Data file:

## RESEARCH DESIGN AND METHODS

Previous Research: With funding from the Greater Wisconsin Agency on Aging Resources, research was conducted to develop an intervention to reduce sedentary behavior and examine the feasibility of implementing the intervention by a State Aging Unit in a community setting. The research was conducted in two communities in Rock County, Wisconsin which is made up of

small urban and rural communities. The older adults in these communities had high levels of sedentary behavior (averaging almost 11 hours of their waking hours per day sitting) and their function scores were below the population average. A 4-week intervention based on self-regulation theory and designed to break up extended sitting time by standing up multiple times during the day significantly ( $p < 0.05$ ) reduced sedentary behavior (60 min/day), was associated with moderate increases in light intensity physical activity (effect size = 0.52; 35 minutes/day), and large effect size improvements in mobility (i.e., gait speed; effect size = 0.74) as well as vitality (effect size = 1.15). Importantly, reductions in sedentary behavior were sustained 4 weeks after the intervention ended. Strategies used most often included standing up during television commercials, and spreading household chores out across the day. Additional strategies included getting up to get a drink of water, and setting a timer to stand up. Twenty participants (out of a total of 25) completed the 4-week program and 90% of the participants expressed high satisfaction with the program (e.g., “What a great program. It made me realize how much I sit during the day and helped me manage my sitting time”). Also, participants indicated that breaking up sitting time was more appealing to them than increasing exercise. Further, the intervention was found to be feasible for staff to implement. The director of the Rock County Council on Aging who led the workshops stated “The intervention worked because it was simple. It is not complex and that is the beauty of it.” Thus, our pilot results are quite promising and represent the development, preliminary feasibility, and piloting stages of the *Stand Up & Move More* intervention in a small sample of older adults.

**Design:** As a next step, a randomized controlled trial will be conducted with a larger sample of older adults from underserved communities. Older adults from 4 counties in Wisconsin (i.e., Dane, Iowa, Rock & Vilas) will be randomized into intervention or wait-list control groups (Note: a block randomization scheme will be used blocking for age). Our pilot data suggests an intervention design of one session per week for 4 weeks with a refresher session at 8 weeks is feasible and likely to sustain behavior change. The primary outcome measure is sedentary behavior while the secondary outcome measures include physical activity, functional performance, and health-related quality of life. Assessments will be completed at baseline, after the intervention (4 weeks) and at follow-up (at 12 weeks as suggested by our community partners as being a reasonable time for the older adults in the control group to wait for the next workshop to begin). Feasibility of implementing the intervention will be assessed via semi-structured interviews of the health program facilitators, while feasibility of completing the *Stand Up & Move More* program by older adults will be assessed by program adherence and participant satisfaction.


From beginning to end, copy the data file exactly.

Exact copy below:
## RESEARCH DESIGN AND METHODS

Previous Research: With funding from the Greater Wisconsin Agency on Aging Resources, research was conducted to develop an intervention to reduce sedentary behavior and examine the feasibility of implementing the intervention by a State Aging Unit in a community setting. The research was conducted in two communities in Rock County, Wisconsin which is made up of

small urban and rural communities. The older adults in these communities had high levels of sedentary behavior (averaging almost 11 hours of their waking hours per day sitting) and their function scores were below the population average. A 4-week intervention based on self-regulation theory and designed to break up extended sitting time by standing up multiple times during the day significantly ( $p < 0.05$ ) reduced sedentary behavior (60 min/day), was associated with moderate increases in light intensity physical activity (effect size = 0.52; 35 minutes/day), and large effect size improvements in mobility (i.e., gait speed; effect size = 0.74) as well as vitality (effect size = 1.15). Importantly, reductions in sedentary behavior were sustained 4 weeks after the intervention ended. Strategies used most often included standing up during television commercials, and spreading household chores out across the day. Additional strategies included getting up to get a drink of water, and setting a timer to stand up. Twenty participants (out of a total of 25) completed the 4-week program and 90% of the participants expressed high satisfaction with the program (e.g., “What a great program. It made me realize how much I sit during the day and helped me manage my sitting time”). Also, participants indicated that breaking up sitting time was more appealing to them than increasing exercise. Further, the intervention was found to be feasible for staff to implement. The director of the Rock County Council on Aging who led the workshops stated “The intervention worked because it was simple. It is not complex and that is the beauty of it.” Thus, our pilot results are quite promising and represent the development, preliminary feasibility, and piloting stages of the *Stand Up & Move More* intervention in a small sample of older adults.

**Design:** As a next step, a randomized controlled trial will be conducted with a larger sample of older adults from underserved communities. Older adults from 4 counties in Wisconsin (i.e., Dane, Iowa, Rock & Vilas) will be randomized into intervention or wait-list control groups (Note: a block randomization scheme will be used blocking for age). Our pilot data suggests an intervention design of one session per week for 4 weeks with a refresher session at 8 weeks is feasible and likely to sustain behavior change. The primary outcome measure is sedentary behavior while the secondary outcome measures include physical activity, functional performance, and health-related quality of life. Assessments will be completed at baseline, after the intervention (4 weeks) and at follow-up (at 12 weeks as suggested by our community partners as being a reasonable time for the older adults in the control group to wait for the next workshop to begin). Feasibility of implementing the intervention will be assessed via semi-structured interviews of the health program facilitators, while feasibility of completing the *Stand Up & Move More* program by older adults will be assessed by program adherence and participant satisfaction.